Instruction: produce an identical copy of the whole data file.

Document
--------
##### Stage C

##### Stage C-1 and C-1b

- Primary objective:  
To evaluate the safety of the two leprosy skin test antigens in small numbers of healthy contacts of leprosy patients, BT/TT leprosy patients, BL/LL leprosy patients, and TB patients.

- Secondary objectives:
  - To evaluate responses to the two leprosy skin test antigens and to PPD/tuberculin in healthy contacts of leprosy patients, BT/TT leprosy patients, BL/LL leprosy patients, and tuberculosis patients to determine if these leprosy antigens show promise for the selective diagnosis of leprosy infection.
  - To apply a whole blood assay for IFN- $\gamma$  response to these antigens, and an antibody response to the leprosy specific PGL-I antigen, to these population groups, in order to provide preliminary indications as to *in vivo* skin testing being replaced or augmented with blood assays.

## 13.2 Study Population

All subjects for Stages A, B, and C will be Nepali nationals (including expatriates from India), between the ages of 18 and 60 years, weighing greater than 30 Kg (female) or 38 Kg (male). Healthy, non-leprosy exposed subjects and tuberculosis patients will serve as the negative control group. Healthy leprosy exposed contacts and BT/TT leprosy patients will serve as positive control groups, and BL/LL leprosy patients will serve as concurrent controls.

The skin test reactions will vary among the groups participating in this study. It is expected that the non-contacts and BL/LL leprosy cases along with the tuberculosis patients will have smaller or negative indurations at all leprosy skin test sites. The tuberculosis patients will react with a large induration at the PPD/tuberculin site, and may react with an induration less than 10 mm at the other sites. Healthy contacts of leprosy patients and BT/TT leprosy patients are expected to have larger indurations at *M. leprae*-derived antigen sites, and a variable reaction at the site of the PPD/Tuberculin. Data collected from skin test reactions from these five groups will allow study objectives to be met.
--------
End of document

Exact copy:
##### Stage C

##### Stage C-1 and C-1b

- Primary objective:  
To evaluate the safety of the two leprosy skin test antigens in small numbers of healthy contacts of leprosy patients, BT/TT leprosy patients, BL/LL leprosy patients, and TB patients.

- Secondary objectives:
  - To evaluate responses to the two leprosy skin test antigens and to PPD/tuberculin in healthy contacts of leprosy patients, BT/TT leprosy patients, BL/LL leprosy patients, and tuberculosis patients to determine if these leprosy antigens show promise for the selective diagnosis of leprosy infection.
  - To apply a whole blood assay for IFN- $\gamma$  response to these antigens, and an antibody response to the leprosy specific PGL-I antigen, to these population groups, in order to provide preliminary indications as to *in vivo* skin testing being replaced or augmented with blood assays.

## 13.2 Study Population

All subjects for Stages A, B, and C will be Nepali nationals (including expatriates from India), between the ages of 18 and 60 years, weighing greater than 30 Kg (female) or 38 Kg (male). Healthy, non-leprosy exposed subjects and tuberculosis patients will serve as the negative control group. Healthy leprosy exposed contacts and BT/TT leprosy patients will serve as positive control groups, and BL/LL leprosy patients will serve as concurrent controls.

The skin test reactions will vary among the groups participating in this study. It is expected that the non-contacts and BL/LL leprosy cases along with the tuberculosis patients will have smaller or negative indurations at all leprosy skin test sites. The tuberculosis patients will react with a large induration at the PPD/tuberculin site, and may react with an induration less than 10 mm at the other sites. Healthy contacts of leprosy patients and BT/TT leprosy patients are expected to have larger indurations at *M. leprae*-derived antigen sites, and a variable reaction at the site of the PPD/Tuberculin. Data collected from skin test reactions from these five groups will allow study objectives to be met.